5. Charitable Contributions Deductions
Before the CARES Act, corporations were able to claim a deduction of up to 10 percent of taxable income for cash donations to qualifying charitable organizations. The CARES Act increases this limitation for the 2020 tax year from 10 percent to 25 percent on an elective basis.
1. Economic Impact Payments
Some taxpayers were eligible to receive a one-time economic impact payment under the CARES Act of $1,200 ($2,400 for joint taxpayers) and $500 for each child under 17.
A number of states, including California, Connecticut, Hawaii,2 Iowa,3 Mississippi,4 and Pennsylvania,5 have issued guidance or adopted legislation exempting the CARES Act economic impact payments from state income tax.
2. Charitable Contribution Deductions
The CARES Act amended the rules for deductions for charitable contributions to encourage taxpayers to donate to qualifying charitable organizations. Taxpayers who do not itemize their deductions are allowed to deduct up to $300 of cash donations for the 2020 tax year (usually, a deduction is available only if the taxpayer itemizes).
Under the TCJA, many taxpayers were unable to claim deductions for charitable contributions because of the increased standard deduction. Also, before the CARES Act individuals were entitled to deduct only up to 50 percent of adjusted gross income for cash donations. The CARES Act suspends this limitation for individuals for the 2020 tax year.
3. Retirement Accounts
The CARES Act waives the 10 percent penalty on an early distribution from a retirement plan (including IRAs, 401(k) plans, and other defined contribution retirement plans) when the distribution is taken for coronavirus-related reasons. Ordinarily, a penalty is imposed when a retirement plan participant takes a distribution before age 59-1/2 and no exceptions apply. The CARES Act extends the eligible exceptions to include distributions related to the pandemic. Also, while distributions must still be included in the taxpayer’s gross income, the CARES Act allows taxpayers to spread the distribution over three years. Normally, the entire distribution must be included in income for the year of the distribution. Finally, the CARES Act temporarily increases the amount a taxpayer can borrow from a retirement plan from the greater of $50,000 or 50 percent of the taxpayer’s vested balance to $100,000 or 100 percent of the vested balance. Taxpayers can borrow the increased amount through September 25 (180 days from March 29), and repayment generally begins on January 1, 2021.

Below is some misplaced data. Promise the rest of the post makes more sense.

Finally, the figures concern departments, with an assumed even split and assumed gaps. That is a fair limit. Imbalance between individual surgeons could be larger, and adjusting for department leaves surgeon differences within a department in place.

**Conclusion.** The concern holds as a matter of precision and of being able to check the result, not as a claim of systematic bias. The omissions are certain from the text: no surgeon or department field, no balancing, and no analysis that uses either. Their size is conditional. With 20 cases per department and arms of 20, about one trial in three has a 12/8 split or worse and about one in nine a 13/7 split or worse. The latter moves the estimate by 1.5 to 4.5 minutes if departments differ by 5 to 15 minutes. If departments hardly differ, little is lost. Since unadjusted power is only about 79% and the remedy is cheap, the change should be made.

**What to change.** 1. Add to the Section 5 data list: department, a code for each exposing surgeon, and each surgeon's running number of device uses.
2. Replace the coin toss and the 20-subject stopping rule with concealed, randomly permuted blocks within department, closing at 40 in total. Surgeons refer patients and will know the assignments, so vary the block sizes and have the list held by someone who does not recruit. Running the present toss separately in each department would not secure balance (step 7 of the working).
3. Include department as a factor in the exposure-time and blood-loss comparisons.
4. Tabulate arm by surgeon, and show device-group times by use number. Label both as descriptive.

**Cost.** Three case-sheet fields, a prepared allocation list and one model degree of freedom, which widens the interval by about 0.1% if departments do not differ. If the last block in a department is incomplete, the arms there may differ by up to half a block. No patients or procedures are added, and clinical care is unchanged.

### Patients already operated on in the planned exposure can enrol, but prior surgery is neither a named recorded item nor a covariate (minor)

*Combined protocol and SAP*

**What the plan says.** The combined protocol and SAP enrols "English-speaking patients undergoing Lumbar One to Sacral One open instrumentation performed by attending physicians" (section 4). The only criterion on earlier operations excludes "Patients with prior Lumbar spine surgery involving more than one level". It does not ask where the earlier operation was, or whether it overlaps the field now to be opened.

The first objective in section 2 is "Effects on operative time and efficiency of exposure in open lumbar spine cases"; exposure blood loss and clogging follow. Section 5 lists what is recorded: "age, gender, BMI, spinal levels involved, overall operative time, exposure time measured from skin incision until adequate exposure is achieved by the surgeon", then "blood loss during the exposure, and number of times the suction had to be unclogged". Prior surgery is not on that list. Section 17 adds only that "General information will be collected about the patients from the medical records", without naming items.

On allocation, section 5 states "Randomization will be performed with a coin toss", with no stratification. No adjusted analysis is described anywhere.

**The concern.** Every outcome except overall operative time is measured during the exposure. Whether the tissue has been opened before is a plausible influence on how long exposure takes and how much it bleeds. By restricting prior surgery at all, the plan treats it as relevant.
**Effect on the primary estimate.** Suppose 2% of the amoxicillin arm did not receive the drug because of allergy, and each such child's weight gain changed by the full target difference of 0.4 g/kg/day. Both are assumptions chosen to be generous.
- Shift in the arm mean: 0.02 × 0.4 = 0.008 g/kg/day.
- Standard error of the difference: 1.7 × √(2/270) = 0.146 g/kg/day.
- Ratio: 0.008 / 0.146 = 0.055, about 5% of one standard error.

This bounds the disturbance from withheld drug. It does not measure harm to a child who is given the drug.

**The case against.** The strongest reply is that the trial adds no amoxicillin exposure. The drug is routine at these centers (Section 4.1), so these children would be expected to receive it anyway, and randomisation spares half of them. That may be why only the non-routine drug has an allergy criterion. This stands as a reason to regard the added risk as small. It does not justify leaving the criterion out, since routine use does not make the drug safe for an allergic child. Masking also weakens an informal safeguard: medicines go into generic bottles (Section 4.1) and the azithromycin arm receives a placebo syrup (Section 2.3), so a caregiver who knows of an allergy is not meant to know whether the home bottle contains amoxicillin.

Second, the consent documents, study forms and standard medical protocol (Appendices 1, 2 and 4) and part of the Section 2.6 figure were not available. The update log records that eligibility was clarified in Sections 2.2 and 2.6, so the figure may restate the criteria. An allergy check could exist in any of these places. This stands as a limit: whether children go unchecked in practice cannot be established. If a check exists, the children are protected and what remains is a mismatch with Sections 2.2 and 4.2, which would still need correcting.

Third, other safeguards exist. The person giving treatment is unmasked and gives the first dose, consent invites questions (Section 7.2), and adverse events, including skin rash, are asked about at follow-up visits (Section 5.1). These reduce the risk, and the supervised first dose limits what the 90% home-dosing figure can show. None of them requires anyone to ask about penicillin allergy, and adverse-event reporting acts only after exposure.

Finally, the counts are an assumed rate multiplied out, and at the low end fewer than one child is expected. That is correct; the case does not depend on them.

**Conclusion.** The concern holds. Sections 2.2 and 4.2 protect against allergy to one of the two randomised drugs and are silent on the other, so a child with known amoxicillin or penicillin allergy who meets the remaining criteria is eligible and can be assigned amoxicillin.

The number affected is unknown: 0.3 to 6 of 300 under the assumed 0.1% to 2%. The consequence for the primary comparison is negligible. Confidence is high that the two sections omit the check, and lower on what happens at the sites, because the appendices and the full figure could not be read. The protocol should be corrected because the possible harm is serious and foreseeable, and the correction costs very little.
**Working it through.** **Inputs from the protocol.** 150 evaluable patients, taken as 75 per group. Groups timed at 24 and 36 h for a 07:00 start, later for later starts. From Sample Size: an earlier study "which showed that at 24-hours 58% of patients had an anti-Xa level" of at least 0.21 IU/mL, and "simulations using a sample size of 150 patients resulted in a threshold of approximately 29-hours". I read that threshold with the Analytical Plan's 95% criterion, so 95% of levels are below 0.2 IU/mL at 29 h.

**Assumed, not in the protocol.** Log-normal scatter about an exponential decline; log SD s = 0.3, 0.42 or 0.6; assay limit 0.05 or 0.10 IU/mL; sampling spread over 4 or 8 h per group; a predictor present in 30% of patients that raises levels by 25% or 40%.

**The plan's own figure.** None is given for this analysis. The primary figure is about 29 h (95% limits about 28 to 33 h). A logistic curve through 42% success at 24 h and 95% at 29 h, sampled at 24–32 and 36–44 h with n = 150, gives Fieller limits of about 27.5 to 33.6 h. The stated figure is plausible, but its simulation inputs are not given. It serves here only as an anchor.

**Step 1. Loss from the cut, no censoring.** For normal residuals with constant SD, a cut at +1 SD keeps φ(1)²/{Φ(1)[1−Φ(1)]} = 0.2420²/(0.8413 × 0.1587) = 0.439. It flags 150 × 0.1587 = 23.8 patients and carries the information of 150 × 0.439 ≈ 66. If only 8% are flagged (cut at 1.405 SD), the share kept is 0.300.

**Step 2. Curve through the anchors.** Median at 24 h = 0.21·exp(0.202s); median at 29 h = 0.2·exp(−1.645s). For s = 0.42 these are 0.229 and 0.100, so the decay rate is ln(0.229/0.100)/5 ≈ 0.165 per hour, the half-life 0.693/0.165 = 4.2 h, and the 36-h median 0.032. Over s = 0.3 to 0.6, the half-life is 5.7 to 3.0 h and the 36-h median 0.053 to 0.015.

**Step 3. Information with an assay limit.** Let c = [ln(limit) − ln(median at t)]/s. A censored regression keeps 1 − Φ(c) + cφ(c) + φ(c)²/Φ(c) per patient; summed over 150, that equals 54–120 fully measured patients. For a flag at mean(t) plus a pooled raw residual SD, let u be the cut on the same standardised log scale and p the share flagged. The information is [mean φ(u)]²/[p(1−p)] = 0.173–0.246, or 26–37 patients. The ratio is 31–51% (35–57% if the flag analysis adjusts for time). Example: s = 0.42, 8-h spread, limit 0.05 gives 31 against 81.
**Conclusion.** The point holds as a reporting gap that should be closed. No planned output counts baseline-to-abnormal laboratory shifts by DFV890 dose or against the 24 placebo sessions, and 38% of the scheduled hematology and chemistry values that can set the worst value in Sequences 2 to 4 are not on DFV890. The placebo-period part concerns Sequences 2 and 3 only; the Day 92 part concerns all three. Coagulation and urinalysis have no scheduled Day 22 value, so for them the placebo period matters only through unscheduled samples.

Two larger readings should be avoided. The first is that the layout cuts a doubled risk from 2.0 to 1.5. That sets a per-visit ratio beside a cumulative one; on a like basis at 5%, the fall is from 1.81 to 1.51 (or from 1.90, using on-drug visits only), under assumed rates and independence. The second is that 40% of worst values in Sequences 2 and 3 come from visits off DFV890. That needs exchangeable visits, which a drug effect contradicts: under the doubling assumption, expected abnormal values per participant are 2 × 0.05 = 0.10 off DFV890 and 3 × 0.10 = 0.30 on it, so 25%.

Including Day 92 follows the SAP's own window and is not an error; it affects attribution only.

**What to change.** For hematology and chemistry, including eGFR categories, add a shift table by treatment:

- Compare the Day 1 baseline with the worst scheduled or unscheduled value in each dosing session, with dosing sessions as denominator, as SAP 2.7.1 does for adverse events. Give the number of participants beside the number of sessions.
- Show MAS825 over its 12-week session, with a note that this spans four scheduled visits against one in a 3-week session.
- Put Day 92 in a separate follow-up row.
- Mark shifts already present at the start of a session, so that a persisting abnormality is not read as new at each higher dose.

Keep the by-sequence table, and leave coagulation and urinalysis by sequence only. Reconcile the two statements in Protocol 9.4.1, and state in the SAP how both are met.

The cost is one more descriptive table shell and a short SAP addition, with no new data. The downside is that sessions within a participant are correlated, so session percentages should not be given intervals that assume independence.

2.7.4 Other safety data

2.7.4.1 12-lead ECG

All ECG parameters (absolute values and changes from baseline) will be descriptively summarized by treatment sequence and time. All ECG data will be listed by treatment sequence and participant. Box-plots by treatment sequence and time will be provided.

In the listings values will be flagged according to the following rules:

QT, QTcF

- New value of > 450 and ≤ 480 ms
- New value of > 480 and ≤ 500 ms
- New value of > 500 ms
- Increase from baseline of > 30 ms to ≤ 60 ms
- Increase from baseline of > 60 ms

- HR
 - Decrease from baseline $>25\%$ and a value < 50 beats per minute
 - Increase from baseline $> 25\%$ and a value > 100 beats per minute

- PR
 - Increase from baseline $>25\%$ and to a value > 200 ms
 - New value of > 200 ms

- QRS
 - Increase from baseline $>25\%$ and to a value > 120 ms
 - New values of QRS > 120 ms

II. State Reactions
This section summarizes state action in response to the amendments in the CARES Act. The section has been divided by states with rolling conformity, states with static or no IRC conformity, and states that have taken specific action in response to the CARES Act.
A. Rolling Conformity
Many states with an income tax use what is known as rolling conformity, meaning that the state’s income tax code automatically incorporates changes made to the IRC without any action required by the legislature. Furthermore, decoupling from federal law would require legislative action. The following states have adopted the provisions of the CARES Act based on rolling conformity:
- North Dakota;
- Rhode Island;
- Utah; and
- Washington, D.C.
B. Legislation and Guidance Regarding CARES Act Provisions
The following states have adopted legislation or issued other guidance regarding the application of the CARES Act. Also, some of these states have different conformity rules for corporate and personal income tax.